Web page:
The Archer’s Heart by Astrid Amara.

archers1Reading The Archers Heart was truly a pleasure. This beautiful fantasy novel draws on elements from the Mahābhārata and is set in a land, not dissimilar to India, called Marhavad. It is a tale of caste, magic, betrayal, adventure, war and love. I spent a week sloping off to bed early just so I could read more!

I think the first thing that appealed was the setting. The Indian influence that saturated Marhavad was delightful and with most of what I’ve read in fantasy set in more European influenced worlds, an enjoyable change. It made me remember reading The Far Pavilions (incredible, beautiful story) and sneaking out to watch The Jewel in the Crown when I was younger. I cannot express how nice it is to read about somewhere a little different and loose some of the Anglo-European centric feel that many fantasy novels have. No LOTR template here and no singing hobbits either! 

The world building was tight with magical elements blending seamlessly within the historical feel of the novel. It was also well paced with nothing glossed over or rushed despite the book covering a period of several years. There were the odd bits that lagged, but for the most part I was kept well entertained. 

I liked the character of Keshan Adaru, who is a man with change at the forefront of everything he does. He is determined to see a society where all men and women are treated equally and the caste system removed. He is charismatic and beautiful. The romance that blossoms between him and Prince Jandu Paran kept me up way past my bedtime. I think, of the two characters, the depth and growth of Jandu was what really captured my interest. He begins the story a brash young boy and grows into a man worthy of his title. And yeah, all serious waffle aside it was kinda hot. heh.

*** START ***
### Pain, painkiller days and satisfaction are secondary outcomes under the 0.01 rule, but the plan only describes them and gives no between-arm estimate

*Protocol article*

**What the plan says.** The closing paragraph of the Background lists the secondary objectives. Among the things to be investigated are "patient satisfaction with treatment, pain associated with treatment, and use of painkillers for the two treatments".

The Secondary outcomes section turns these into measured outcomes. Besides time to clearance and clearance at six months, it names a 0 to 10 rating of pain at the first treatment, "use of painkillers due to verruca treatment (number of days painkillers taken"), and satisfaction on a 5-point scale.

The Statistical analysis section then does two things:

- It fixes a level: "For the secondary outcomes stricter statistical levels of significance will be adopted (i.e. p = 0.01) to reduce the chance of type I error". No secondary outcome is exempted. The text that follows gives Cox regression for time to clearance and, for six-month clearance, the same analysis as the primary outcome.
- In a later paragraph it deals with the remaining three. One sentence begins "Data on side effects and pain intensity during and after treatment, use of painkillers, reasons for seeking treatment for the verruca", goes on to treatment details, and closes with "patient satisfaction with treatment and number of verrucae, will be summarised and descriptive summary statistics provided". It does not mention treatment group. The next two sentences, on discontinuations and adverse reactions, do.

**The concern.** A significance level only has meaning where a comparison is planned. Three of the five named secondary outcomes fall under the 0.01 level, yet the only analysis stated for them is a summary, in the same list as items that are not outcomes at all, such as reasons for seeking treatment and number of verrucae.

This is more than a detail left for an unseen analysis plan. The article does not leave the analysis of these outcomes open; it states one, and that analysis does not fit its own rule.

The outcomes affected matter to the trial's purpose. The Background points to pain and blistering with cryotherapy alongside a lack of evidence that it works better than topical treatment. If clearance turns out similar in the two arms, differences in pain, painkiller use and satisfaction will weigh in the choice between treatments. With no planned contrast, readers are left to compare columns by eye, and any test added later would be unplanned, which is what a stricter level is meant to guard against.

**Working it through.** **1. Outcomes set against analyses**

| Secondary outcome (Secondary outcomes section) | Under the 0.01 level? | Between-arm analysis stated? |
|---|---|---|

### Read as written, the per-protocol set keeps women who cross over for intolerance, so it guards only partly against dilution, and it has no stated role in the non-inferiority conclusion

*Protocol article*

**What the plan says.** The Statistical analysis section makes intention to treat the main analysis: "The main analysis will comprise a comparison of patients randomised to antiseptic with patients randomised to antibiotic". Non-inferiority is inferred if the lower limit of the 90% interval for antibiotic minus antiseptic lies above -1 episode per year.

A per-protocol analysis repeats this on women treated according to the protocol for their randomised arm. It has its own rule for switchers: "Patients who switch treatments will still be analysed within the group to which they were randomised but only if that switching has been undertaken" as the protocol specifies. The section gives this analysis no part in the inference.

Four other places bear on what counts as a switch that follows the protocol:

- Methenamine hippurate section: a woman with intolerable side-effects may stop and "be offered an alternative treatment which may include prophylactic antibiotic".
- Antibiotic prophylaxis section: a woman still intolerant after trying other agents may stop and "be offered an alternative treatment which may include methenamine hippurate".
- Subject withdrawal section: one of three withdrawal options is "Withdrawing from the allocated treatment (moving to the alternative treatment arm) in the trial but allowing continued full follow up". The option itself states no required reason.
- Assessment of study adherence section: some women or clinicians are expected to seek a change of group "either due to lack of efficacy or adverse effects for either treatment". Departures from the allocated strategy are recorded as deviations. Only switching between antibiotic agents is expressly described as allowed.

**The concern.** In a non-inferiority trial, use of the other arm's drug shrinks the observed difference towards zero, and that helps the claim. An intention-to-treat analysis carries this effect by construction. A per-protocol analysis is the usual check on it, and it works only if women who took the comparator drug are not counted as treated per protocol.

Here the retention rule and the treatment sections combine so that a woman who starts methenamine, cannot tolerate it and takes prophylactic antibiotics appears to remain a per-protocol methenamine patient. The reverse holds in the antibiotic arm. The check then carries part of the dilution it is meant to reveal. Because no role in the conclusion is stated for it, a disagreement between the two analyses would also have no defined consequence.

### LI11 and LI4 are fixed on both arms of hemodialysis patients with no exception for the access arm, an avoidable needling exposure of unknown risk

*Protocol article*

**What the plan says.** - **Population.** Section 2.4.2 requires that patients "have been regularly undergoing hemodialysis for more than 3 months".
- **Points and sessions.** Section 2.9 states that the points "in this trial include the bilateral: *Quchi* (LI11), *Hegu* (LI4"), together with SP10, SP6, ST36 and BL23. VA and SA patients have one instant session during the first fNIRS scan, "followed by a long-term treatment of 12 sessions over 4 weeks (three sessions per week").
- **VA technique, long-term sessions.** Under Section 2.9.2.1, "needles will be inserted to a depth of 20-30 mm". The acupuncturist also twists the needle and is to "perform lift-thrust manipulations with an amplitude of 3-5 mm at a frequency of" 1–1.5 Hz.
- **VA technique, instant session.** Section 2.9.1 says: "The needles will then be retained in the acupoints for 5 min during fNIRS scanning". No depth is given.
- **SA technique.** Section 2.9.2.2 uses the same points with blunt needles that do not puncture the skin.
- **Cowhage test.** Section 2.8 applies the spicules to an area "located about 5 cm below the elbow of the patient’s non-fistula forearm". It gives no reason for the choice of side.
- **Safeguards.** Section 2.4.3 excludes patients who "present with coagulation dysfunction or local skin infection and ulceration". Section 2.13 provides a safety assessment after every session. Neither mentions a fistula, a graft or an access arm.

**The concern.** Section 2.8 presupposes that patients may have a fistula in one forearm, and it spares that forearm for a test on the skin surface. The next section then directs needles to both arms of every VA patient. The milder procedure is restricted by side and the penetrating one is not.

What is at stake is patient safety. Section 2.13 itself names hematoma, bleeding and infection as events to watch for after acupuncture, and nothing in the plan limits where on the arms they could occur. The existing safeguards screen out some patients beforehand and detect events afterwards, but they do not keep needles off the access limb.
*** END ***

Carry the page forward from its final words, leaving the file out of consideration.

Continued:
The inclusion of Tarek Amia, whose story runs along side that of Keshan and Jandu, was very poignant at times. I enjoyed his stoic, soldier like nature and unrequited love for his Prince. Such an honorable man, I wanted someone to ruffle his hair occasionally. 

If I have any whinges it’s that I did find Jandu’s curse a little odd in the scheme of things. While it did move the story along it was a little different and unexpected. I also felt a bit uncomfortable at the unsympathetic portrayal of Keshan’s wife and wondered if this could have been handled a little differently.

I think the most charming thing about this book is its uniqueness. I don’t think I’ve really read anything quite like it before and this was probably its most appealing quality. Beautifully presented and a distinctively different read that is well worth reading. Liked it lots!

Paperback from Blind Eye Books and from Amazon.

10 thoughts on “The Archer’s Heart by Astrid Amara.

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  1. I really want to read this. I just wish it were in ebook format. But I totally love your review and will get around to reading it at some point. I loved Intimate Traitors and it seems like this one also has that different, exotic kind of feel to it.

  2. I really enjoyed it. Can you tell??? hehe. It is a tome of a book Leah, would probably be a squillion pages in ebook. Kinda weird to be reading an actual paperback, but nice.

  3. Hi Sarah,

    Thanks so much for taking the time to review this one. We at Blind Eye Books really appreciate it!